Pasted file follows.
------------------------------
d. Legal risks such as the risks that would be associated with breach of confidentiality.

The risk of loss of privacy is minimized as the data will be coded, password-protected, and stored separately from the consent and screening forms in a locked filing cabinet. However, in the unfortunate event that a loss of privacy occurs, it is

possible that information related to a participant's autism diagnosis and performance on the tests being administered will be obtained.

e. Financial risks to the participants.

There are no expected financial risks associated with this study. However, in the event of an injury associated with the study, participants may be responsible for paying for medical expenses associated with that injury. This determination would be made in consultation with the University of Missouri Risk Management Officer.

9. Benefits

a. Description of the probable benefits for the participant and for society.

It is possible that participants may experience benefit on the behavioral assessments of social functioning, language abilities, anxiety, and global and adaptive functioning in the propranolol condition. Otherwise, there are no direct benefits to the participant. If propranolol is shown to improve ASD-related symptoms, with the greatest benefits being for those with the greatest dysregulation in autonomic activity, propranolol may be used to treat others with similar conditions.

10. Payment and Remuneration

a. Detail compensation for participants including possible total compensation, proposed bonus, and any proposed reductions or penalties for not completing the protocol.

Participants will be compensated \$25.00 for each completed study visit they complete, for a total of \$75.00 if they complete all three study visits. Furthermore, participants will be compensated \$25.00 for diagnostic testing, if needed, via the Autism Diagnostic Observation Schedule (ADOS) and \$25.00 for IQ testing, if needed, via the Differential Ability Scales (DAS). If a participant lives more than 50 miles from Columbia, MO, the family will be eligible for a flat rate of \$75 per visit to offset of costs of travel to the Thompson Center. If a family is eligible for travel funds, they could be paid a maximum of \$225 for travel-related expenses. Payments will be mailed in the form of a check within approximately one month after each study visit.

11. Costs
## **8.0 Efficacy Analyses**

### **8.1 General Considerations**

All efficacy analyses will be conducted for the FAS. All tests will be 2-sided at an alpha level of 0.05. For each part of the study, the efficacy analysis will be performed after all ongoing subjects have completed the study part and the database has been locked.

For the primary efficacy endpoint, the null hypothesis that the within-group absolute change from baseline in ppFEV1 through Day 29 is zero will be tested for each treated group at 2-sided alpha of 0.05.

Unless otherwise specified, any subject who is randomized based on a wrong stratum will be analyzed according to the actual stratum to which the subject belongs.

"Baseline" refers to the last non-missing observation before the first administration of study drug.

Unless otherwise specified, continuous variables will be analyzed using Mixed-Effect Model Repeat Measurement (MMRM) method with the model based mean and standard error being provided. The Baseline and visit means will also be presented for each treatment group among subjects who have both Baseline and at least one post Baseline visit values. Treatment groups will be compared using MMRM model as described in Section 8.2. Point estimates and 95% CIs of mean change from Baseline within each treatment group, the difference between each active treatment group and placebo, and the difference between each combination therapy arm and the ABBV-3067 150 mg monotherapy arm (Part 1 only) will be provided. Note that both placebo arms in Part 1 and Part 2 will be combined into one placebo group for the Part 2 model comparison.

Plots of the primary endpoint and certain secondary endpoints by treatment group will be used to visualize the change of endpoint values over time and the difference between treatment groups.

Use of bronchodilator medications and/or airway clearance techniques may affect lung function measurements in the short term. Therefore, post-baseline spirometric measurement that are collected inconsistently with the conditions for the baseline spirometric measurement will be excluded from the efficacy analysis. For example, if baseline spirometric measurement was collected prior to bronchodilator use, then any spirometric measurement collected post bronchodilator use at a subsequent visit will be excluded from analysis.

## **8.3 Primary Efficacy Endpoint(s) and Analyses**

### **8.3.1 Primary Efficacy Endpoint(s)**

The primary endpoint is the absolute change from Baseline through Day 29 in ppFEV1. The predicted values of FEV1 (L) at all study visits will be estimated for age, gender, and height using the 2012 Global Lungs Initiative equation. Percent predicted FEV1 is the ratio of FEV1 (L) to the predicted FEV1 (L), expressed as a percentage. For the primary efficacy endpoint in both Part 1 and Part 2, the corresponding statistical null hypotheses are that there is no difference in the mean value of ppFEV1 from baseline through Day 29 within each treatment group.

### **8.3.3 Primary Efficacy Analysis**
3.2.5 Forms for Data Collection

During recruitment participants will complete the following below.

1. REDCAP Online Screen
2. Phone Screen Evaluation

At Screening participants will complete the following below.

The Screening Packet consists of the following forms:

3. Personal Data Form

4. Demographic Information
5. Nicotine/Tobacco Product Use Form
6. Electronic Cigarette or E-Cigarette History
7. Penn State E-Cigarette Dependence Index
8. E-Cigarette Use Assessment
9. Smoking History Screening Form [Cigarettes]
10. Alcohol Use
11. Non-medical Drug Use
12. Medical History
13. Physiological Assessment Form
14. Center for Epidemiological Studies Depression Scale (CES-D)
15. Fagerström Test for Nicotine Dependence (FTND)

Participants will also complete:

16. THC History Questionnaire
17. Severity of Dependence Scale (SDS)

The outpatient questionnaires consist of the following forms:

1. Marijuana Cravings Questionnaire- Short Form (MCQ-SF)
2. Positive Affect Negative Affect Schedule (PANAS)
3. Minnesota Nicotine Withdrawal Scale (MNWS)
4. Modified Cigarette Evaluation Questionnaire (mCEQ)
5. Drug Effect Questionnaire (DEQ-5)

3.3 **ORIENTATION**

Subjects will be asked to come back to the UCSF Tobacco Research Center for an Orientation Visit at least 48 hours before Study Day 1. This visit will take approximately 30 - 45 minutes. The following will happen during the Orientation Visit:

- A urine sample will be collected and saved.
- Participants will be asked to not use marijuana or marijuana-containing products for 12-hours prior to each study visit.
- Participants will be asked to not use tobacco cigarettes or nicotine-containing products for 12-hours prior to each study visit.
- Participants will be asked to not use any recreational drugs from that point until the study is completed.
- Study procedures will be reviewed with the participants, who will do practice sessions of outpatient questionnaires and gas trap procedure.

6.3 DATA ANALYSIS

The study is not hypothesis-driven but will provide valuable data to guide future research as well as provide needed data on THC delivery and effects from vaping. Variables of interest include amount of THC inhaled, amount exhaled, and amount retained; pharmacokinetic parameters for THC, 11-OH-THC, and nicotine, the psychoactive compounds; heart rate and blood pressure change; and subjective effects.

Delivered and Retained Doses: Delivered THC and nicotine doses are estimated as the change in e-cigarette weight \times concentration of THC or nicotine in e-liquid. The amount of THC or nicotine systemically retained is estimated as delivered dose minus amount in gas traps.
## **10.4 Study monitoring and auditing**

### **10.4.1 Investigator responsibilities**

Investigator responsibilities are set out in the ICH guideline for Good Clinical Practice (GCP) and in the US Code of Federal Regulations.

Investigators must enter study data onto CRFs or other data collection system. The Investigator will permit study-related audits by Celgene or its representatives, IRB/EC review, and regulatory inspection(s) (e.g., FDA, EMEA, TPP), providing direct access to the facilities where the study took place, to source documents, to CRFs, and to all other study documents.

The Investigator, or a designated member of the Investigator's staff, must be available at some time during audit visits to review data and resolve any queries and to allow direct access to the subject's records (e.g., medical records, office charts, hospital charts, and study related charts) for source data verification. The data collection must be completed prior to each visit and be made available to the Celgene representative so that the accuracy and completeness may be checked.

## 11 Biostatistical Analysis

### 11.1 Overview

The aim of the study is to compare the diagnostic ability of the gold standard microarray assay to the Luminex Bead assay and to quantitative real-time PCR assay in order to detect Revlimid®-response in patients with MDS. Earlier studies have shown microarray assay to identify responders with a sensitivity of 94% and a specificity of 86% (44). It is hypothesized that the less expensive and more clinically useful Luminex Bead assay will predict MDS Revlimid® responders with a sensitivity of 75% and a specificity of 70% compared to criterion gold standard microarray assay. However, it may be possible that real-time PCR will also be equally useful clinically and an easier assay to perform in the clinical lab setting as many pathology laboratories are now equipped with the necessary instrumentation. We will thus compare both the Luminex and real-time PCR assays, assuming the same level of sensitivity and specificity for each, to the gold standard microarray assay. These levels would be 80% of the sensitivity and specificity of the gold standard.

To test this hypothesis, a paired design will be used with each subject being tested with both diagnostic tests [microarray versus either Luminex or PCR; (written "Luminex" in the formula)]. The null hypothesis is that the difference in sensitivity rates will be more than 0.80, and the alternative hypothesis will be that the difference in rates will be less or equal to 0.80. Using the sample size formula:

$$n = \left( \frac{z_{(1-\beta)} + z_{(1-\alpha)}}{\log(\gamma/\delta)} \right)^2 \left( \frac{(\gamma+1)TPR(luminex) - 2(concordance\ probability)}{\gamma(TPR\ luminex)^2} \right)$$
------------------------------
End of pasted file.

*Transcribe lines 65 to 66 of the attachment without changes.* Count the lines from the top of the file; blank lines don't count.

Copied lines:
### **10.4.1 Investigator responsibilities**

Investigator responsibilities are set out in the ICH guideline for Good Clinical Practice (GCP) and in the US Code of Federal Regulations.